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Kauffman conceives, then, of an autocatalytic molecule in a network of molecules that has cycles of self-replication driven by external energy and materials. The network has a self-replication process as a subsystem, and a motor, namely, the breakup of an energy-rich molecule, supplying energy that drives the self-replication, and its re-energizing repair by transduction of external energy. Such a network is a 'molecular autonomous agent' because, given external energy (e.g., photons) and ample materials (the molecules needed to assemble the autocatalytic enzyme), the network perpetuates its existence;. The network is ''autonomous'' because it is not controlled by outside forces even though it depends on outside energy and materials. The 'agent' is the system doing work autonomously; in this case, the work of auto-catalytic self-replication. (That's what 'agents' do; they do work.) In this example, the agent survives by ‘eating’ outside materials and energy. Work gets done because the system remains far-from-equilibrium: as energy flows through the system, the system does its work, and in so doing dissipates the energy gradient, but it temporarily constrains the rate of dissipation by storing energy in its internal organization. The agent continues to live (survive and self-replicate) only while that far-from-equilibrium state exists, and it can be starved to 'death' by stopping the matter and energy from flowing through the system. Kauffman argues that cells, and indeed all living systems, qualify as autonomous agents, constructed from ''molecular'' autonomous agents.<ref name=kauffman03/>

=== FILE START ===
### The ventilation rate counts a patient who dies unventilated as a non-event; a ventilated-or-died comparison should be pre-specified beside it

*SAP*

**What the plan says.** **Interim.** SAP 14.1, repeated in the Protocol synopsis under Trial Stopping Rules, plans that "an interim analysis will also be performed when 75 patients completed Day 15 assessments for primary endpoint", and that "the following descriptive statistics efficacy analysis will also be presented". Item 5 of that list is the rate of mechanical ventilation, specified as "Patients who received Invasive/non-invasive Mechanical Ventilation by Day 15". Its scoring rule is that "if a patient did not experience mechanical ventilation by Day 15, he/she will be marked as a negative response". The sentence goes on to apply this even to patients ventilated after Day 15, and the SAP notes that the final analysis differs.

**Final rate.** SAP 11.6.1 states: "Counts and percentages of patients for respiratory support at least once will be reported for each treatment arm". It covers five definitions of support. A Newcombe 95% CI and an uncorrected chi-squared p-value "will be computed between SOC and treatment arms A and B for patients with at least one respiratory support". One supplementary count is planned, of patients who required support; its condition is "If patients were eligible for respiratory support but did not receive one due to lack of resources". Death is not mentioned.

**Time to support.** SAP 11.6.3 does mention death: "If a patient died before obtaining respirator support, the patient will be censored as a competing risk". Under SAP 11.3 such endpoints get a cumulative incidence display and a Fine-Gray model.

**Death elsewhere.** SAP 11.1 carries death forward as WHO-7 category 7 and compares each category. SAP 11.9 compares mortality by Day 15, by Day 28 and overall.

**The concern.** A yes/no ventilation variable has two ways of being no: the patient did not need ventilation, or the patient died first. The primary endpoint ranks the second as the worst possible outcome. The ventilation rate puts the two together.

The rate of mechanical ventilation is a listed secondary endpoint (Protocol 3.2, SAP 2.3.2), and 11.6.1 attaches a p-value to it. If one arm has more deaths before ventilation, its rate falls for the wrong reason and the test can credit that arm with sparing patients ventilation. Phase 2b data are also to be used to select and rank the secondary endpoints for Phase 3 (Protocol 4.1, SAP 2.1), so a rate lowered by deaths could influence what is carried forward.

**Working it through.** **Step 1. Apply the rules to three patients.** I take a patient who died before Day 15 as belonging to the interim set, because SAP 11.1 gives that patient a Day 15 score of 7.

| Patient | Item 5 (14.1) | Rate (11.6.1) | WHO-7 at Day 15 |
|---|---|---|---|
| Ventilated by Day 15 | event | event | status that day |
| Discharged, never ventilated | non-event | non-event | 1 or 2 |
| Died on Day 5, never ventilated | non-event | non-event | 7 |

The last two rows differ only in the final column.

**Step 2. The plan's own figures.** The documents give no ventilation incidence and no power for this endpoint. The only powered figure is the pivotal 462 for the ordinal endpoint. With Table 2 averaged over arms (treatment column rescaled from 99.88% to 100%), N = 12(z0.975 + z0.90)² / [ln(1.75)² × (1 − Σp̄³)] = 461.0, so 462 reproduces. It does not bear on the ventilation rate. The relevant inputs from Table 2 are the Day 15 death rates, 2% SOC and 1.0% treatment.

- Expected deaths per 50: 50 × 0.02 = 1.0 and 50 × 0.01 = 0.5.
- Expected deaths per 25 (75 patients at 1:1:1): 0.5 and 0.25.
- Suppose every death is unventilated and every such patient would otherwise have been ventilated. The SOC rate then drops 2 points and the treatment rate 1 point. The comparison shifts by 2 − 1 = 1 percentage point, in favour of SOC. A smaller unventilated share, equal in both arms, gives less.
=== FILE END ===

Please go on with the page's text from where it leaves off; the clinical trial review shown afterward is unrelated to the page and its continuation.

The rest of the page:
Autonomous agents also interest scientists in the fields of artificial intelligence and artificial life. One careful description of autonomous agents from some members of that group adds further insight to Kauffman's view of living systems:
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Autonomous agents also interest scientists in the fields of artificial intelligence and artificial life. One careful description of autonomous agents from some members of that group adds further insight to this view of living systems: